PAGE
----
Buddhism is by far the dominant religion in Thailand, with around 95% of Thai people practicing it, and in particular, practicing Theravada Buddhism. Thailand is the only country where the King, protector of all religions in the Kingdom, is required by the constitution to be Buddhist.
Islam makes up another 4% and is mainly practiced in Southern Thailand where many of the Thai people are of Malay descent.
Thailand's Christian population is proportionally the smallest amount of any Asian country, this is largely due to the fact that Thailand was never colonised by a Western nation and despite missionaries coming to the country in the 16th-17th Century to spread the religion. The 1688 expulsion of foreigners from the Thailand was a major setback for foreign religions.
The last religion practiced in Thailand is older than Hinduism and Buddhism, and is called Animism; this is mainly practiced among the tribal people of Thailand.
History of Buddhism in Thailand
This is one of the oldest sects of Buddhism, and less common throughout the world though it dominates in Thailand. History states that Buddhism was introduced in the 3rd century by Indian missionaries sent to Thailand by the Buddhist Indian emperor Ashoka.
As Thailand's territory spread further south it came into contact with the Buddhist sect, called Theravada.
Theravada Buddhism differs from Mahayana Buddhism in that it borrows heavily from the Hindu Caste system, and that only people that are born to a certain status can achieve true enlightenment.
Theravada Buddhism also believes that there was only one Buddha, a historical figure from about 2500 years ago, as oppose to a continual line of Buddha’s.
Many sects of Buddhism were absorbed by Mahayana Buddhism as it was considered a bigger vehicle for Buddhism, mainly because it didn't use the caste system so much and all could become enlightened. Throughout history Theravada Buddhism never become absorbed and always kept its identity, and when Buddhism died out in India in the 12th Century, Theravada kept strong in Sri Lanka and South East Asia. Sri Lanka had a Theravada reform movement in the 10th century that established the country as a Theravada monarchy. This movement spread throughout S.E.Asia to Thailand, and even on to Laos, Cambodia and Vietnam.
During the Sukhothai period (A.D.1238-1378) Theravada Buddhism gained the support one of Thailand history’s strongest figures, King Ramkhamhaeng. He sent monks to study in Sri Lanka and invited monks to Sukhothai to further establish the religion in his country. Buddhism flourished in this time and despite the decline of Sukhothai and the subsequent rise and fall of Ayutthaya and destruction of virtually all of the sacred writings, Buddhism kept a strong hold and grew stronger within Thailand.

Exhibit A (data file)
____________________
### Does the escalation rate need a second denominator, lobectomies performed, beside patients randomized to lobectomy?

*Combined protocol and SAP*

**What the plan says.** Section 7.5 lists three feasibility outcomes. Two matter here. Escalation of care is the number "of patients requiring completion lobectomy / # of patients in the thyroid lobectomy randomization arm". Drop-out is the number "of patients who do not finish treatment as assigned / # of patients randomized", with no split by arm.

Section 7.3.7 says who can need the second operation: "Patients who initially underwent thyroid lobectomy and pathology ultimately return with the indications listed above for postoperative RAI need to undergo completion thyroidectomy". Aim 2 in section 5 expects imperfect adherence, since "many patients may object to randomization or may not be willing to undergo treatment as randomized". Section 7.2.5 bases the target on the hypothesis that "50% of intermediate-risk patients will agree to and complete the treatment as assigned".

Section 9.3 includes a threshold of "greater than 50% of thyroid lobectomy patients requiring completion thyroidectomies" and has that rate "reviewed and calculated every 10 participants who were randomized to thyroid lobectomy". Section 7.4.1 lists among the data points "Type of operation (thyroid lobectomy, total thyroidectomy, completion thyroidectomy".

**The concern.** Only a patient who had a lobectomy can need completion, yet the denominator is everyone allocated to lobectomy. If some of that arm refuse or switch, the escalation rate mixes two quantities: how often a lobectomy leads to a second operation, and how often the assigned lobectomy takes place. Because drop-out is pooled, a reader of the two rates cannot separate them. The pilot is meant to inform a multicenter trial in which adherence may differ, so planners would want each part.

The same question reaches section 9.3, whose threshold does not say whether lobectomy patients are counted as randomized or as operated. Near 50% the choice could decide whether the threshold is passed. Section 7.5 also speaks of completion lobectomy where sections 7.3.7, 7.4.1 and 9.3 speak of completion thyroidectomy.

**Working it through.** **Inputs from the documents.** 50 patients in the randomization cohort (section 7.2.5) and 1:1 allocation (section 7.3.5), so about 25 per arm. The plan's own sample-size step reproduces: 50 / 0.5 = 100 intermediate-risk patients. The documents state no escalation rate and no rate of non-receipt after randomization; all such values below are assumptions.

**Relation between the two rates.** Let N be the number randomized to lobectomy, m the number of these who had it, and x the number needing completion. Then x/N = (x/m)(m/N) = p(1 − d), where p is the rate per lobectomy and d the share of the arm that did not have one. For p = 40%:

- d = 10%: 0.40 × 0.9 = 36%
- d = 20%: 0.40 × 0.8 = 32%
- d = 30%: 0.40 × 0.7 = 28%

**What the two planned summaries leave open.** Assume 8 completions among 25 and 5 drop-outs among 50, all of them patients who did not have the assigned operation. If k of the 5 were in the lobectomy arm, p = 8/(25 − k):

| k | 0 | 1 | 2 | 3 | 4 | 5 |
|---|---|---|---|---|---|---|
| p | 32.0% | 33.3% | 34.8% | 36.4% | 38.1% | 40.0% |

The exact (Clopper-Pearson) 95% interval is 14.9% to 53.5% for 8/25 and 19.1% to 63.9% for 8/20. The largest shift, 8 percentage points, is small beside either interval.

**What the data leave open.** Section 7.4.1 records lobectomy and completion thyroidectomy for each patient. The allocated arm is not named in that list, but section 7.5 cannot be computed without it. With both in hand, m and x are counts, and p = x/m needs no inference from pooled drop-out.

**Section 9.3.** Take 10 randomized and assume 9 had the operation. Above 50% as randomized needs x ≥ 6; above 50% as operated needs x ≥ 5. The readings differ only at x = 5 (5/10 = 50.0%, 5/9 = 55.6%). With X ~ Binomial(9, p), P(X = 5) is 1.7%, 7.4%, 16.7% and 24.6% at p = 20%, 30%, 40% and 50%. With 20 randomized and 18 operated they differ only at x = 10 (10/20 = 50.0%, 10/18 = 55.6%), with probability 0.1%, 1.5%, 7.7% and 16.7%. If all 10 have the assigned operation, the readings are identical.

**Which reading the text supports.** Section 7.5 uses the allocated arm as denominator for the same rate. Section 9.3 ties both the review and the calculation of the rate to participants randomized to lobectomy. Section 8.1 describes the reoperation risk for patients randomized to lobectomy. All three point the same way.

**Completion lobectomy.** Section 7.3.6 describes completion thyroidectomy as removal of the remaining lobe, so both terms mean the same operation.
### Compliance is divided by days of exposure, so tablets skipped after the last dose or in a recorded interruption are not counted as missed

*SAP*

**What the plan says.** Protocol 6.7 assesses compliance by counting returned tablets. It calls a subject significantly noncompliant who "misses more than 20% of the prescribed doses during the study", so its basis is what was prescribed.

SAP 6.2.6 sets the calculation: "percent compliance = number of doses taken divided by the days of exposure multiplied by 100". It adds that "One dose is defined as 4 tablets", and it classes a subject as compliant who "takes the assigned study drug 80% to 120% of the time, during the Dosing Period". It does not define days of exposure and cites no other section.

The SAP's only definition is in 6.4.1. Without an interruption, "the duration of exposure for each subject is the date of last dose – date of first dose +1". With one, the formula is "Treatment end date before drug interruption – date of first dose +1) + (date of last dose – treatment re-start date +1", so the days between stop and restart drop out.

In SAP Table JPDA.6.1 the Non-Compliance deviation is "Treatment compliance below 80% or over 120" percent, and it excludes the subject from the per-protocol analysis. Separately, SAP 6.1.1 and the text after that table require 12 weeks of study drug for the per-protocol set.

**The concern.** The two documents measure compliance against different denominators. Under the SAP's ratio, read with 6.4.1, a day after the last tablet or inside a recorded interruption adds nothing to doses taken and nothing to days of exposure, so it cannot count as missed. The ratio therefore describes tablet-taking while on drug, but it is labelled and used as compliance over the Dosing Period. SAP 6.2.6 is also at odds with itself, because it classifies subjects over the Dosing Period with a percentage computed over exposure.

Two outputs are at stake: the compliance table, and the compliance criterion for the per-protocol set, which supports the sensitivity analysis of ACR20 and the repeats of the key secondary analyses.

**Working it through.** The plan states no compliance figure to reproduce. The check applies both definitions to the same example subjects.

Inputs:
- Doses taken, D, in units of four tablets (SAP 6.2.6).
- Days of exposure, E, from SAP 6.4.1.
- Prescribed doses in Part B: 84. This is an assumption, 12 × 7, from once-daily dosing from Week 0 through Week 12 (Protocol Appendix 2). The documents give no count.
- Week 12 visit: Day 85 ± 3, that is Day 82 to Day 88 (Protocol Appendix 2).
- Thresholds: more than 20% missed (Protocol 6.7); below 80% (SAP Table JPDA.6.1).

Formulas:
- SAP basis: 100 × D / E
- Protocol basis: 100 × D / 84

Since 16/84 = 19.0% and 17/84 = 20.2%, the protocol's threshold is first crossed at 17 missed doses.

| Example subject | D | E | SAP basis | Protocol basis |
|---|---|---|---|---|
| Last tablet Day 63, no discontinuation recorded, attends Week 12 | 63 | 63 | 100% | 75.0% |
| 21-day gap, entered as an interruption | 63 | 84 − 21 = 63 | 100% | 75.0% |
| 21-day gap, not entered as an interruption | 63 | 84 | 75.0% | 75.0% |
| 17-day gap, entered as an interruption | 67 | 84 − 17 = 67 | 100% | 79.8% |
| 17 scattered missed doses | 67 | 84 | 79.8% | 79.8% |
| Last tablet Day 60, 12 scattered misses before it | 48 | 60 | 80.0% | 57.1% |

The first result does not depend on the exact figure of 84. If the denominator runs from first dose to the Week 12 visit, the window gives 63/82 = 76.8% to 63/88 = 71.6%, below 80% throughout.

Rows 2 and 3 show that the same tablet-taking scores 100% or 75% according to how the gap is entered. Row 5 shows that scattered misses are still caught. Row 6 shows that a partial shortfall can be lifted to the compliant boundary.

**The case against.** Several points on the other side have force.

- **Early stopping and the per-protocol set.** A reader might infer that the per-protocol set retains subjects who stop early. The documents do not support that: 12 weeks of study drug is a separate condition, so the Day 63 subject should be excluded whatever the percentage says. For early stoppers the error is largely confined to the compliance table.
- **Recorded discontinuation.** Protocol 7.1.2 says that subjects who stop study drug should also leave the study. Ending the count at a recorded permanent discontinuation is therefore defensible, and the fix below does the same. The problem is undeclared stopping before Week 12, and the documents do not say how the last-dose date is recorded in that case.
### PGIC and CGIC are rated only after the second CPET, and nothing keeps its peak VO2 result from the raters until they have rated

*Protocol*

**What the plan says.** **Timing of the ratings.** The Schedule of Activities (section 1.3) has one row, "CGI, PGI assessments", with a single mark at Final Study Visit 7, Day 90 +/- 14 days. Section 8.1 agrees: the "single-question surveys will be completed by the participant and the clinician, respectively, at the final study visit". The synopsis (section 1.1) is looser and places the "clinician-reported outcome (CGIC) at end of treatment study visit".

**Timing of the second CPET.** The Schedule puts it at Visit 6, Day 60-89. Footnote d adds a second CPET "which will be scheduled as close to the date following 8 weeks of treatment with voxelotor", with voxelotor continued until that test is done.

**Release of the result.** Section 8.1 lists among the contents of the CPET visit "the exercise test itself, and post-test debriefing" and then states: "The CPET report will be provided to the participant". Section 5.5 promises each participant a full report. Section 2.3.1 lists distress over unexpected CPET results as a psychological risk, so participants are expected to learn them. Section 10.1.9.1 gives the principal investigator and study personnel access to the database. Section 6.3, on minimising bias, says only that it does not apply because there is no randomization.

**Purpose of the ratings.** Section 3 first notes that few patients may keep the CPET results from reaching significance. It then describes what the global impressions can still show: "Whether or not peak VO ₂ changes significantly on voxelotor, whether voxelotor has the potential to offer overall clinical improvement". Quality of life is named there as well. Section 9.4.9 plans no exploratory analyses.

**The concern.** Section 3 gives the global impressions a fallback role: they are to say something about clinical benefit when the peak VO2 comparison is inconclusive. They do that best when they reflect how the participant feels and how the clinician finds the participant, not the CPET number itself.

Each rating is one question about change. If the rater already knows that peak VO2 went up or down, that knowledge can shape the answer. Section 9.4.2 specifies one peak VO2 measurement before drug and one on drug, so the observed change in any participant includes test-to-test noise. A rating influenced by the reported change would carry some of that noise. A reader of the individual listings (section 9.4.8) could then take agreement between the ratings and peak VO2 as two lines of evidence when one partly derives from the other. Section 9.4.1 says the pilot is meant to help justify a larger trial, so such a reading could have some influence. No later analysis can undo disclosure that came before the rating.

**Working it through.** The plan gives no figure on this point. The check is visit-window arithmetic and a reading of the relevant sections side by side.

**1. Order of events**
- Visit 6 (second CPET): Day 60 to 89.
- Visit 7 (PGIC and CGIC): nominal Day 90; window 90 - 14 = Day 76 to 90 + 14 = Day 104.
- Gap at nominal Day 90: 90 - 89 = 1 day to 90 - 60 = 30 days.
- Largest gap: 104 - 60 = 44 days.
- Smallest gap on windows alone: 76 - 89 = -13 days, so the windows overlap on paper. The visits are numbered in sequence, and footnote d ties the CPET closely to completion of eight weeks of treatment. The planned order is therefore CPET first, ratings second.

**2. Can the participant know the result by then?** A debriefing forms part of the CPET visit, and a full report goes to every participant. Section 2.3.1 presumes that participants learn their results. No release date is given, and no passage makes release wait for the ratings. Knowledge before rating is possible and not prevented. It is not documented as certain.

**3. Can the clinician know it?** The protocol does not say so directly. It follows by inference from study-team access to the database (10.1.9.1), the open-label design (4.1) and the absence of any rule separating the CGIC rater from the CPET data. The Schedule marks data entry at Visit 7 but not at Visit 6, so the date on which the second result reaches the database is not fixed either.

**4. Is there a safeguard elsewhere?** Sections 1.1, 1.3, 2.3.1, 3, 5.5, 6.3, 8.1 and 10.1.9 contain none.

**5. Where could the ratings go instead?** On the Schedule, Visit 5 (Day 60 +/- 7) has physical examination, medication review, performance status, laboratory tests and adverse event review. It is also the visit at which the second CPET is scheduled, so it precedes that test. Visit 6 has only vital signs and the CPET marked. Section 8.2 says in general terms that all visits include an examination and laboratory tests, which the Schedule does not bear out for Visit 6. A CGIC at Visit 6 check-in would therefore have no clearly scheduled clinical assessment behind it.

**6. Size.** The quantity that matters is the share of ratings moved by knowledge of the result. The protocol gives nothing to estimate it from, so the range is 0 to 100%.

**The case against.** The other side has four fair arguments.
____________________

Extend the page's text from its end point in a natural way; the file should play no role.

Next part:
The 5 basic teachings of Buddhism are:
- Do not kill.
- Do not steal.
- Do not lie.
- Do not intoxicate your body.
- Control sexual desire.
Everyday Buddhism in Thailand.
Buddhism is such a dominant religion in Thailand you can observe people practising it in everyday life throughout the country, as well as Buddha images everywhere, from shrines in the street, to amulets hanging from a mirror in a taxi.
The Thai people will call for a monk's help and Buddhism on many occasions, whether it is for the traditionally religious acts of marriage, a funeral, or ridding the house of ghosts to the less orthodox needs such as buying a car, moving house and even opening business offices.
They will often have their own shrine at home, with a Buddha image and everyday this will be giving fresh water and food to please the Buddha. These shrines are not restricted just to the home but in bars, and shops and businesses, and all over Thailand you will notice the Buddha Image high up on the wall.
Temples are visited on special occasions and religious days to make offerings and listen to sermons. Also in times of family trouble and advice needed many a Thai person will turn to the temple and their local monks first.
At sunrise everyday monks do the morning alms rounds, passing through villages and towns receiving offerings of food from the people.
In rural areas the monks do particularly well, as many of the housewives will be up and cooking at 5 am specifically to make an offering to the same group of monks they have fed for many years past.
In modern fast paced Bangkok it is harder for the monks, as many people do not have time for this morning practice as well as their busy work schedule. The monks have to walk long distances and have to compete with monks from many other monasteries and it is generally a tougher life for them in the city.
You will see many of your own touching things in Thailand when it comes to Buddhism and it's a special touch to the country that is hard to find in the Western world.